Civil litigation can be an expensive ordeal. In many circumstances, it’s not entirely clear that either side has the resources to go the full distance for an entire trial, and with competent counsel and reasonable parties, it’s frequently not necessary to do so.
For every step along the way though, there are still expenses to be incurred. Rule 56.01 of the Rules of Civil Procedure in Ontario allows a party to see security for costs, typically where another party is ordinarily a resident outside of Ontario, there is a duplicity of proceedings elsewhere, other costs remain unpaid, there is good reason to believe a party has insufficient assets in Ontario to pay the costs, or there is good reason to believe the action to be frivolous and vexatious.
The Divisional Court in Zeitoun v. Economical Insurance Group (upheld by the Court of Appeal) clarified that Rule 56.01 does not create a right to security for costs, but triggers an inquiry by the court.
Rule 56.01 does not itself speak of the need of a moving party to demonstrate impecuniosity. This has instead been introduced by the case law as a factor, when the court is exercising discretion. The Court of Appeal in Donaldson International Livestock Ltd. v. Znamensky Selekcionno-Gibridny Center LLC confirmed that a party should not have to give security for costs as a condition of simply defending themselves. Otherwise, the more powerful or wealthy party in a proceeding would protract and complicate a matter unnecessarily, simply for the purposes of evading judgment, or as an improper leverage in settlement.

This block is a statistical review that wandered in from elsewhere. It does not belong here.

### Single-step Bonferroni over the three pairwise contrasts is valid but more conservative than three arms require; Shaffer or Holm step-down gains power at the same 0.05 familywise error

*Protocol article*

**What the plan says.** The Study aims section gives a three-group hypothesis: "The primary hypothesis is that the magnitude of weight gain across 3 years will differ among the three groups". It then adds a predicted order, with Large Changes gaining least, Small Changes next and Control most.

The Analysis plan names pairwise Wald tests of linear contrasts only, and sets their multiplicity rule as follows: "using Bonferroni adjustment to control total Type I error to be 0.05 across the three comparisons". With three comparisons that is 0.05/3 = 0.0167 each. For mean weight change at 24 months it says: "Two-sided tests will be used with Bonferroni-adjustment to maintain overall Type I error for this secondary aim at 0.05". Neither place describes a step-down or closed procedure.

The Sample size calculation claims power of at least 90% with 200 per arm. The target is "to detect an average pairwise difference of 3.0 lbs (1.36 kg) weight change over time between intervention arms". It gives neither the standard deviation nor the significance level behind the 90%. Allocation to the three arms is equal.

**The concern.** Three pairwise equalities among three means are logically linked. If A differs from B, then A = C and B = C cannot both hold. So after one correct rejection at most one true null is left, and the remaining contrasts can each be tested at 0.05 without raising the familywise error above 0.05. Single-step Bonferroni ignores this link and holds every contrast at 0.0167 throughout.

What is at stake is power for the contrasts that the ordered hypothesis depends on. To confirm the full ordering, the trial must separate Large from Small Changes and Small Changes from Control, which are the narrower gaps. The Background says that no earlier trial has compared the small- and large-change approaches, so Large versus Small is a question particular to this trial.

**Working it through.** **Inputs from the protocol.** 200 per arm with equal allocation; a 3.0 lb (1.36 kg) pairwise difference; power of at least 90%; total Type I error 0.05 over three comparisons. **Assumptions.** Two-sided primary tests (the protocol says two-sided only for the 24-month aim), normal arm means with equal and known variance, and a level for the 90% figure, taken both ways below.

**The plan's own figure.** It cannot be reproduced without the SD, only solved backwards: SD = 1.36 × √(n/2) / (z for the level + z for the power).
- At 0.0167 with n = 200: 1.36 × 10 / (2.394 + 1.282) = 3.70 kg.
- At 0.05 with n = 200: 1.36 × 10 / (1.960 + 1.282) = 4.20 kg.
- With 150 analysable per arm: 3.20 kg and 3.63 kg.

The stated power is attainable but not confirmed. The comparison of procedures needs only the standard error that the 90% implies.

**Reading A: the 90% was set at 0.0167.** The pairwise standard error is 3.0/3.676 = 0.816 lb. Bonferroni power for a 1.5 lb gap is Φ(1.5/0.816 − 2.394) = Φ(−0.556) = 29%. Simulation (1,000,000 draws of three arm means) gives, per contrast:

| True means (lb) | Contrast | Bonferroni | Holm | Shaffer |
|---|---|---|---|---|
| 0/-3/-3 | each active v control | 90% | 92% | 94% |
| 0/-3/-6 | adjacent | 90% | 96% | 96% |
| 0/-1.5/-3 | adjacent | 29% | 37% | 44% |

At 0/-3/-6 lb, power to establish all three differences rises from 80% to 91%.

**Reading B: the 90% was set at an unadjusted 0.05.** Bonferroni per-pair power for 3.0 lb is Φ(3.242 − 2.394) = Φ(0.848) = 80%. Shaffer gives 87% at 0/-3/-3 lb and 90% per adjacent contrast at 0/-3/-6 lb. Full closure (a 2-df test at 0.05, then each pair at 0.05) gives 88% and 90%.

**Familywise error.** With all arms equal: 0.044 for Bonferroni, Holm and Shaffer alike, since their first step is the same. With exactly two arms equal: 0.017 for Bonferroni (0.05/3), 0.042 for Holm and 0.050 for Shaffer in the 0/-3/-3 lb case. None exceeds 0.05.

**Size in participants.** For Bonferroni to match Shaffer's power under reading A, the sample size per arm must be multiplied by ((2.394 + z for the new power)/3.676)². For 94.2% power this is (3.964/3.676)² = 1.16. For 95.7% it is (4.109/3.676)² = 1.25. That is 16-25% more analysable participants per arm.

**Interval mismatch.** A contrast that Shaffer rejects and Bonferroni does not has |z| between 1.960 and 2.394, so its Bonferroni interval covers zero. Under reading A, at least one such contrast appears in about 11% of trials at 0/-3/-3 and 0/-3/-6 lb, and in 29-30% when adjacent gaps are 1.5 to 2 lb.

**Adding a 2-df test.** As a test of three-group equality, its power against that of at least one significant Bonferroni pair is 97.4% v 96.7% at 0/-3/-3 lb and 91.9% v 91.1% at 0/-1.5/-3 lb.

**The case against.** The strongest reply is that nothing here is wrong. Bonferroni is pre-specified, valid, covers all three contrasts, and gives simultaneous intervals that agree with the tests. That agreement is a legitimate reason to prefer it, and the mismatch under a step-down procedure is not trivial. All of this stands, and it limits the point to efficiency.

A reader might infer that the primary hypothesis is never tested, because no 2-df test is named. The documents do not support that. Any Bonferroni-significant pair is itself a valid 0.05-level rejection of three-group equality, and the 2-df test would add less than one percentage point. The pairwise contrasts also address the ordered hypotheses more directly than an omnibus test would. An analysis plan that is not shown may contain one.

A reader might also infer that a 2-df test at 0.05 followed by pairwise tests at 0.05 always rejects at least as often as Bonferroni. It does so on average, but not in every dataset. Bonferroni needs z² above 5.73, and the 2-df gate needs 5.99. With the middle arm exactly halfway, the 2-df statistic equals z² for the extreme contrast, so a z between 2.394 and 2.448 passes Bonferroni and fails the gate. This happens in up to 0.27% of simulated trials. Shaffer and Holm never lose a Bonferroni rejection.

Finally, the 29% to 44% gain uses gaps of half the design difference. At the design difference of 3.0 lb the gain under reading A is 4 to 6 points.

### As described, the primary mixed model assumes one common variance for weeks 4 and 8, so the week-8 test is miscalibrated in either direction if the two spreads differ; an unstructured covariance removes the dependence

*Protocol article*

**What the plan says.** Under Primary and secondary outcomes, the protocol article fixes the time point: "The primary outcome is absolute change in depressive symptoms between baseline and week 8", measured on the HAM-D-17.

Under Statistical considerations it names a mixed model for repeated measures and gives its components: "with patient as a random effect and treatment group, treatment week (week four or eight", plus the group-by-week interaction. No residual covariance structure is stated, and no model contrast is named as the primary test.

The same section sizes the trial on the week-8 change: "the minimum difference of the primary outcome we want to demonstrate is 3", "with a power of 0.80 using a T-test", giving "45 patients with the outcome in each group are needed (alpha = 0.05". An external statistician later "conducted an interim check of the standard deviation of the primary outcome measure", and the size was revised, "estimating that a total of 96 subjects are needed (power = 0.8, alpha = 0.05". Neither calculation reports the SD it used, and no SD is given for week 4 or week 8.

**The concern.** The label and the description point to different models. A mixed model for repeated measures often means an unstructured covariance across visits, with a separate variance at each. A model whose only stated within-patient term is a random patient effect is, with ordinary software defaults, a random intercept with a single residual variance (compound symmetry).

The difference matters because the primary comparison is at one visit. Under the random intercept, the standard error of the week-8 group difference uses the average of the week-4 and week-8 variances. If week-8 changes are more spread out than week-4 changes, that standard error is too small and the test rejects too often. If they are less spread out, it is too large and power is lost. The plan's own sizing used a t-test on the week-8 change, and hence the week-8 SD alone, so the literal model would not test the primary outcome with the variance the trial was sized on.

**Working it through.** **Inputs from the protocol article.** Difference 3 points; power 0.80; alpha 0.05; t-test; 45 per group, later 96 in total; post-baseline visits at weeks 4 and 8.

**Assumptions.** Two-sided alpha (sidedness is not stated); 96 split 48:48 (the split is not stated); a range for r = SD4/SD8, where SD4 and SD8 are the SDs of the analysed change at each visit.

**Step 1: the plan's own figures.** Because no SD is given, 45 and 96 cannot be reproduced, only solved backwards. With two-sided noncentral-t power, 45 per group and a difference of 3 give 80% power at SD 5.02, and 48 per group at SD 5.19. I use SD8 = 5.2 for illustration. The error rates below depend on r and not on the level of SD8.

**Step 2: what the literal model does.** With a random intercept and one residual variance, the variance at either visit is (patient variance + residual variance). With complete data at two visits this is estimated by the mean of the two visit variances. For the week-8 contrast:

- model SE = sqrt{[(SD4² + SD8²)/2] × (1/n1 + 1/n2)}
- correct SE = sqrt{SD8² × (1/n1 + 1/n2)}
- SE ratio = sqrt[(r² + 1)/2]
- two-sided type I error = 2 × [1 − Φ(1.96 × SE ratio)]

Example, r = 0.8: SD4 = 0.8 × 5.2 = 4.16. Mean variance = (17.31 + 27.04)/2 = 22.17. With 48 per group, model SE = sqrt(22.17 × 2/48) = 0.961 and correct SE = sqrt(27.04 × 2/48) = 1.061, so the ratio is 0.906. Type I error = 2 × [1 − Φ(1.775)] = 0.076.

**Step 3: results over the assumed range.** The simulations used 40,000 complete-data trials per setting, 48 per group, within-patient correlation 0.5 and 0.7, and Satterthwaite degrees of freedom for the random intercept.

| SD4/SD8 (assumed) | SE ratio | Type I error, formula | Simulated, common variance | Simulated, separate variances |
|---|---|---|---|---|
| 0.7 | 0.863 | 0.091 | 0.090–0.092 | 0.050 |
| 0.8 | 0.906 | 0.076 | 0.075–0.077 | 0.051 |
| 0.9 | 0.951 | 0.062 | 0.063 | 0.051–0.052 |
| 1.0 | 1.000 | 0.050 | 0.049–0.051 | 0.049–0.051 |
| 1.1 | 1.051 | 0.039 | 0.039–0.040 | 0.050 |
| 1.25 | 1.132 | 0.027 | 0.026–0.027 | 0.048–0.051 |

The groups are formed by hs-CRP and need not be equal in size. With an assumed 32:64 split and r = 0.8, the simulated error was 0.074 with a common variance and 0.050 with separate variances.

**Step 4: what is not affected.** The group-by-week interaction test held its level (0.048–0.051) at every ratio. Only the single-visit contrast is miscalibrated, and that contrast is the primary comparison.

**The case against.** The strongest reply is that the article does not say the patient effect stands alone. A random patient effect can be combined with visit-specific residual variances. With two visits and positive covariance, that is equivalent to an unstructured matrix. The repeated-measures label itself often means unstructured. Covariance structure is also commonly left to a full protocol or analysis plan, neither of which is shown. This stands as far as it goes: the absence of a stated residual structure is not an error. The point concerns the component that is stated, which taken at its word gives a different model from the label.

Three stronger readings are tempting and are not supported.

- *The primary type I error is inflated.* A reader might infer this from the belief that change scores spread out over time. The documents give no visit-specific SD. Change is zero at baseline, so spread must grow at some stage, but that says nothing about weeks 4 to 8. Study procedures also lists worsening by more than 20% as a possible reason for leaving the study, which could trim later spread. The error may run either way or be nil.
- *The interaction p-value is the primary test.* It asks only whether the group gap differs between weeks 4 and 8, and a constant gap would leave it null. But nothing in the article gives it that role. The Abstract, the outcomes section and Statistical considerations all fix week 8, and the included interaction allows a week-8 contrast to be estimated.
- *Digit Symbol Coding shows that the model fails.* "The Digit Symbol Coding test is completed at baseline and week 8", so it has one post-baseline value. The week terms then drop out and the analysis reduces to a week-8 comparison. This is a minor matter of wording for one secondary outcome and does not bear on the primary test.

The purposes of costs are not limited to indemnification, and are intended to encourage settlement, prevent frivolous or vexatious litigation, and to discourage unnecessary steps in a proceeding. The Court of Appeal in 1465778 Ontario Inc. v. 1122077 Ontario Ltd. even confirmed that pro bono counsel may be entitled to costs, stating,
 Because of the discretion accorded to judges to award and fix the quantum of costs (subject to s. 131 of the Courts of Justice Act, the Rules of Civil Procedure and the Supreme Court’s decision in Walker), they have the necessary scope to respond to any potential unfairness that may arise as a result of the parties’ unequal abilities to pay costs, and the fact that the pro bono party is not paying a lawyer. They also have the flexibility to craft a costs order that addresses the potential unfairness where the circumstances, including all the other relevant factors, call for it.
 Where a case is brought to assert a Charter claim or other matter of general public importance, different considerations may apply when deciding whether to award costs in favour of the pro bono party. In those cases, for example, it may be appropriate for the court to consider potentially insulating the pro bono party from exposure to costs, or limiting the party’s exposure, in order to facilitate the resolution of an important public interest issue by the court. The principles that will be applied in this type of litigation will also develop as the cases arise.
 The legal profession in Ontario has a history of commitment to ensuring access to justice and providing pro bono services through its members. That history is reflected in today’s litigation environment where it is both appropriate and necessary that costs awards be available to successful pro bono litigants in ordinary private law cases both at the end of the case and on interlocutory motions. The principles that will guide the exercise of the court’s discretion in deciding when such costs will be awarded should be developed over time on a case-by-case basis.